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18 August 2017, 14:42
The family of a vulnerable woman found dead after officers went to the wrong house have recieved an apology from Police Scotland.
Officers responding to concerns about the safety of a vulnerable woman who was later found dead were initially sent to the wrong house, an investigation has found.
A police watchdog probe was launched after the remains of the 52-year-old were found in a house in Dumfries in February last year.
Police Investigations and Review Commissioner (Pirc) Kate Frame identified a series of failings but concluded the woman had likely already died before officers were contacted.
Her report found the woman's daughter had phoned the police area control room at Govan, Glasgow, shortly after 10pm on Friday February 19 concerned for her mother's safety.
A full description and address were passed on but as a result of a known issue between the Gazetteer mapping system and the command and control systems used by Police Scotland, officers were sent to the wrong house.
They were given the name of the woman in question but no details of her age, physical description or the fact she was a vulnerable person.
As a result, at about 10.35pm they roused an 84-year-old woman at the wrong address, failing to notice her name was different from the person they were looking for.
The increasingly worried family of the 52-year-old were told officers had spoken to her and she was safe and well.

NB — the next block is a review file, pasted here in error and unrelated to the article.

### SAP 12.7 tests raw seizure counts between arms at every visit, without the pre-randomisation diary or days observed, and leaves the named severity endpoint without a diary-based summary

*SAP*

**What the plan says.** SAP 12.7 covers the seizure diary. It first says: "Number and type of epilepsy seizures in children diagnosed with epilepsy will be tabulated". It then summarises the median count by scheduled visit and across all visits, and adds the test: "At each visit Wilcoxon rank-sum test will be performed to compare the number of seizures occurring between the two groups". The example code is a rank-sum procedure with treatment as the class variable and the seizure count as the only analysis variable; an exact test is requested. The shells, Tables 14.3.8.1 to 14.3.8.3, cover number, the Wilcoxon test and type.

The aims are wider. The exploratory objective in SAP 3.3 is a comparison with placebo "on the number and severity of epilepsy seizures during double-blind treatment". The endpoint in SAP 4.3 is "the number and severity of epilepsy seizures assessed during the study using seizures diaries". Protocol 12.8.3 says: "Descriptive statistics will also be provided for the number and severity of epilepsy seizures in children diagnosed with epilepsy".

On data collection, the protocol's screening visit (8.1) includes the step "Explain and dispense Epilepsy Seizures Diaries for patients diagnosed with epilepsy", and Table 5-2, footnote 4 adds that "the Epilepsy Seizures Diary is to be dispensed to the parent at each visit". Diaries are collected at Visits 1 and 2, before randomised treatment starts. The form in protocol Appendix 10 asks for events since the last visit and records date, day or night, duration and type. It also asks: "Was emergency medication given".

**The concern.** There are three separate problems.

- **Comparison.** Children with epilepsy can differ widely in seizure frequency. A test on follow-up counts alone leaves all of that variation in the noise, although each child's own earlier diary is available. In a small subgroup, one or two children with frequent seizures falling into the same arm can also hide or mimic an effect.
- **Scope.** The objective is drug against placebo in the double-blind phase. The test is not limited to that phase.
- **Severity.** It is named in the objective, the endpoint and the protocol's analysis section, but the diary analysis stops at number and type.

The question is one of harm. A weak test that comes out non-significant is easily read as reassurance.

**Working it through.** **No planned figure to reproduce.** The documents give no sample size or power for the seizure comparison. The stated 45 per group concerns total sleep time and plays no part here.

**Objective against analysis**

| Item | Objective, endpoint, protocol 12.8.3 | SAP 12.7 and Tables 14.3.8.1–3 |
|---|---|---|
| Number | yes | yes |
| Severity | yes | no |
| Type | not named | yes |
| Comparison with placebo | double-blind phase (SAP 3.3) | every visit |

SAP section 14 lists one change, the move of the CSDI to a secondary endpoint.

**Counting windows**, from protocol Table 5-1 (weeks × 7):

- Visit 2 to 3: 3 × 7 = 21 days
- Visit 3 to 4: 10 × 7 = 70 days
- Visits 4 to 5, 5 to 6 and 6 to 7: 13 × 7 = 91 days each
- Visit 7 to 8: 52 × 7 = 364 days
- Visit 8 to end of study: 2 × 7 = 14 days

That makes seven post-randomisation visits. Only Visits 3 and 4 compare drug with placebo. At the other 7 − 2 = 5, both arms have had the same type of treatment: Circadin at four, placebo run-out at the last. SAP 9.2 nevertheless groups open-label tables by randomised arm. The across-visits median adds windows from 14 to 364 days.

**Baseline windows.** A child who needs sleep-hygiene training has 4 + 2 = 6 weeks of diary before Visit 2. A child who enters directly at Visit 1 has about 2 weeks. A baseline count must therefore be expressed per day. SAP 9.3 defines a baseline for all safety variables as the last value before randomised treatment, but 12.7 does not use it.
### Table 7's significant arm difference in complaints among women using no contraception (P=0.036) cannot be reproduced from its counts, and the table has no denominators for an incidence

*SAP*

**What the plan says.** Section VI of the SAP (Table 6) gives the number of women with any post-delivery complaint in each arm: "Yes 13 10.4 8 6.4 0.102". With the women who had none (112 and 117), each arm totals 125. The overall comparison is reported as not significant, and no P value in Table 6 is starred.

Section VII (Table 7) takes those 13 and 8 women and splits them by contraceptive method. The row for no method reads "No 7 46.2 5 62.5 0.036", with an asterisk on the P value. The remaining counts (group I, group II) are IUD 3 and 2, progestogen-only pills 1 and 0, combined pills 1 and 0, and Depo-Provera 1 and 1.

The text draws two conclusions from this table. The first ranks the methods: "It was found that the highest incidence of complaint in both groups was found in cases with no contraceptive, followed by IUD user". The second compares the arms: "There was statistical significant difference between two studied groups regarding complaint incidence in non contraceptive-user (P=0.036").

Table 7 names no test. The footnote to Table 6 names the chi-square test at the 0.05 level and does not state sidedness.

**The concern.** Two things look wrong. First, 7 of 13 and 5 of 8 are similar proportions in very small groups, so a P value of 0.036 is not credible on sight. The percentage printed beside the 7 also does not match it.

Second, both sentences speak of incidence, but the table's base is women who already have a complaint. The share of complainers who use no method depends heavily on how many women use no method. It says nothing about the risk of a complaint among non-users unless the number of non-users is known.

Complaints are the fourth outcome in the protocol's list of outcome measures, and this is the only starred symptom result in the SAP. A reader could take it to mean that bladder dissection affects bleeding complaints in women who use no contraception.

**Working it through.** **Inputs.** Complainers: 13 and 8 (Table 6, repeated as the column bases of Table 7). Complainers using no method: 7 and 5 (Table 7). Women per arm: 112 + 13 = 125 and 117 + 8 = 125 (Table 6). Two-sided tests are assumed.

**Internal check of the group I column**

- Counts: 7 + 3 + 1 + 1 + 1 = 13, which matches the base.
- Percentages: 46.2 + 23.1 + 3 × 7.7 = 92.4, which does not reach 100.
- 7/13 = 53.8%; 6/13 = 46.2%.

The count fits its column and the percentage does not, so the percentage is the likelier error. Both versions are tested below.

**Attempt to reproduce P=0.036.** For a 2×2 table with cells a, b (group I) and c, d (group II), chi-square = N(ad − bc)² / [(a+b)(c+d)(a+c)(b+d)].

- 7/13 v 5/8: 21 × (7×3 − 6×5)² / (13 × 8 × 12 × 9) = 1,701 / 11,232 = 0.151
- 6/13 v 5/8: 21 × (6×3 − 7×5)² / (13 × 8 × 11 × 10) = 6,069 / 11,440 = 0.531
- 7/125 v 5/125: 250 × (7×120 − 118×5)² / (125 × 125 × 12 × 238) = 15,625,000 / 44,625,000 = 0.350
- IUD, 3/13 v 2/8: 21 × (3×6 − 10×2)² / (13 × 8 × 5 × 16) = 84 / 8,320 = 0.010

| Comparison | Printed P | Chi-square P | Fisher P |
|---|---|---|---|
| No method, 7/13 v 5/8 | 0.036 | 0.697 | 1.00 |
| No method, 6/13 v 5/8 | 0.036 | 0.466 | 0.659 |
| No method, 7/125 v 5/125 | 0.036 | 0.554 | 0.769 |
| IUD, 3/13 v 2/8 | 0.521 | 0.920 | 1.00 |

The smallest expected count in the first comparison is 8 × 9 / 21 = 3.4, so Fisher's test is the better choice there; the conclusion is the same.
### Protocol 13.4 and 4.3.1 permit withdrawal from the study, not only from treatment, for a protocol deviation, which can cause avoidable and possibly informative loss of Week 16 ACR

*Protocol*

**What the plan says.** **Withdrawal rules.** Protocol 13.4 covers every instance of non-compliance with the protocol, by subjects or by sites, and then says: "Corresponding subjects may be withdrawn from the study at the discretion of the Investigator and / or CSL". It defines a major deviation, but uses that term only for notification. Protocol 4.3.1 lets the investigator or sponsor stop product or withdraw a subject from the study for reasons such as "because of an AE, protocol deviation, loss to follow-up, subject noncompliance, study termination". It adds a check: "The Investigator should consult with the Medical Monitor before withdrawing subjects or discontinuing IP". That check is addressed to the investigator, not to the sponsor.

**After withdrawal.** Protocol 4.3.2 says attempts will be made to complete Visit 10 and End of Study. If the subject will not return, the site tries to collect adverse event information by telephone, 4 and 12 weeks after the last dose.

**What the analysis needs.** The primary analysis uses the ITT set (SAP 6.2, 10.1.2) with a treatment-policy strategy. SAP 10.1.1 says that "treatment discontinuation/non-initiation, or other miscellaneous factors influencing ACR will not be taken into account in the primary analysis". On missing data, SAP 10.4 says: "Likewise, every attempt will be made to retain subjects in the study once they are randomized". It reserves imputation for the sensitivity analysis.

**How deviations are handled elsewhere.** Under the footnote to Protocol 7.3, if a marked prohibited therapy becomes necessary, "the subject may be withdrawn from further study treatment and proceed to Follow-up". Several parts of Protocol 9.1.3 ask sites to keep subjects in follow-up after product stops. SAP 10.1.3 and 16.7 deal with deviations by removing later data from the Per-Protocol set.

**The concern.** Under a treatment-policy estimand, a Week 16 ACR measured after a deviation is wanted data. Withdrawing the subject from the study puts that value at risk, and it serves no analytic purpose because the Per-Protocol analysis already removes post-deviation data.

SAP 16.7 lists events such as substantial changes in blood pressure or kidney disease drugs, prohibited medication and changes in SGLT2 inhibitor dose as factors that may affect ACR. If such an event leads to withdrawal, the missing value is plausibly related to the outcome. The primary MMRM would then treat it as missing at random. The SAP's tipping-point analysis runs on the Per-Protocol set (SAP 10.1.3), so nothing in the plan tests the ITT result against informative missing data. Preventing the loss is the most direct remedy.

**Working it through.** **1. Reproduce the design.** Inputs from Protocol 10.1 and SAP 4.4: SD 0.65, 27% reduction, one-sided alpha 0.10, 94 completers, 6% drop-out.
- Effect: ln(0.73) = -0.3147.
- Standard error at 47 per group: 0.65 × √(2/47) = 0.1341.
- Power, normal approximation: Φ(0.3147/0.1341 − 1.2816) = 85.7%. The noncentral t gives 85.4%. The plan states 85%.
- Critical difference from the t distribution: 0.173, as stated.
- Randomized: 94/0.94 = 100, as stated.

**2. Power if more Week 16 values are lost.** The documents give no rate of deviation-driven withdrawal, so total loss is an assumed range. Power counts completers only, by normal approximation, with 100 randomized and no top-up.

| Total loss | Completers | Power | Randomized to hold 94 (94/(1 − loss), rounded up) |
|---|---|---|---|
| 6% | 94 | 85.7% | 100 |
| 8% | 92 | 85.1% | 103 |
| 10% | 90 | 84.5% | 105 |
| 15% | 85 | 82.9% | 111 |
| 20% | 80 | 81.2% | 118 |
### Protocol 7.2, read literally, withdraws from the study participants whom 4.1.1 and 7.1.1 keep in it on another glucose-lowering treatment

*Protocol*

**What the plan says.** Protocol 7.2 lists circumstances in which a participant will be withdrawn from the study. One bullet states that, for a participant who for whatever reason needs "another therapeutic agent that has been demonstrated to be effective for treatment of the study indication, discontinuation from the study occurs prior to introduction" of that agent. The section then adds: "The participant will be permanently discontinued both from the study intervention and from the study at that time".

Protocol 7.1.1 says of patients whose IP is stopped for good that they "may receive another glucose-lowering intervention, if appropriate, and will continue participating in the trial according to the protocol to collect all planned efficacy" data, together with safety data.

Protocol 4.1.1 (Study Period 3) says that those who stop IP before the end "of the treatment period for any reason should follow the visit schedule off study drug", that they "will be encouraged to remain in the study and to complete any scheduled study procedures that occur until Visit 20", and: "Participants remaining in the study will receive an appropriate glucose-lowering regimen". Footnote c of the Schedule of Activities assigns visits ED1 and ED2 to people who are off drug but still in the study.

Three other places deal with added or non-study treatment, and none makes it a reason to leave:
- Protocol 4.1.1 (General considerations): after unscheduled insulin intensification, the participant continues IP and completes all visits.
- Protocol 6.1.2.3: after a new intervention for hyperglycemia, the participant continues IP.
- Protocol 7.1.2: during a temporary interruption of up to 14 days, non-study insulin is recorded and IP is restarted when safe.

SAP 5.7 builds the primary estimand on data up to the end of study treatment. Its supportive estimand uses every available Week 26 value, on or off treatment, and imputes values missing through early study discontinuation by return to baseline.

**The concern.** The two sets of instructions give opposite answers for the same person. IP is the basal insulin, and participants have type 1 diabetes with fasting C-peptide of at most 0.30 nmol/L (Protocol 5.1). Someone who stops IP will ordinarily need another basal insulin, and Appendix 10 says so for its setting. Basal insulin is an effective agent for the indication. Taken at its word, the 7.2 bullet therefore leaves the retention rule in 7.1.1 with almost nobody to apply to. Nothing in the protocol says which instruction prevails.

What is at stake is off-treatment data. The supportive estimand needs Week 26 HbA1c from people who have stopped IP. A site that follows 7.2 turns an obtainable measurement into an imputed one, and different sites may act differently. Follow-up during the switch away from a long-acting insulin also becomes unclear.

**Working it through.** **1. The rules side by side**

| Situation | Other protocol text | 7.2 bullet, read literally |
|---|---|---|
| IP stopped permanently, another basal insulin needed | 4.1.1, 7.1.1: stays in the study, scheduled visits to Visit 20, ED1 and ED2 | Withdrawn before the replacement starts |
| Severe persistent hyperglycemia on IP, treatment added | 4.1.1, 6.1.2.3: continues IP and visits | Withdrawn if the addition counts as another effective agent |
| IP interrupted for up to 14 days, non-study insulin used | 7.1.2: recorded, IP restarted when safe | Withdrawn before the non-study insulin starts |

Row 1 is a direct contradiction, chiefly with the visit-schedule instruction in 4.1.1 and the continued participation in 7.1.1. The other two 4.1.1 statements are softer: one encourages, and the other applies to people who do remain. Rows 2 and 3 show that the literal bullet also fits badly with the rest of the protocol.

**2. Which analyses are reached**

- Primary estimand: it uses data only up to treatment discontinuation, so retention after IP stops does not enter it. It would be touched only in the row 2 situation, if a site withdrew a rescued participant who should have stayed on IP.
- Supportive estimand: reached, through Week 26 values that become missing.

But she was found dead at around 2.40am the following day after officers finally forced entry to the right house more than four-and-a-half hours later.
Pirc found she was suspected to have died of an accidental overdose of prescribed medication and the time of death was likely to have been before the initial contact with police.
However the report raised concerns about the mapping system and "failings in the actions of both area control room staff and the attending officers".
It recommended that Police Scotland take steps to address the mapping issue, ensure control room staff pass on "all relevant available information" to front-line officers and clarify responsibilities for updating people who report incidents.
Ms Frame said it was "deeply troubling" that the systems issues had not been resolved and "disappointing" the officers had failed to realise the names had not matched up.
She added: "Whilst I recognise from the medical evidence obtained in this particular case that it is likely the 52-year-old woman was dead by the time the alarm was raised, it does not diminish the particular failures identified or the additional distress caused to the woman's family."
In a statement, the woman's family said: "The past 18 months have placed an incredible strain on our family as we have tried to come to terms with the loss of a loving mother and understand the tragic circumstances behind her death.
"We are aware of the Pirc report and are pleased to note that a number of recommendations have been made.
"None of this will bring our mother back but we hope that going forward Police Scotland will look carefully at these recommendations and that valuable lessons have been learned."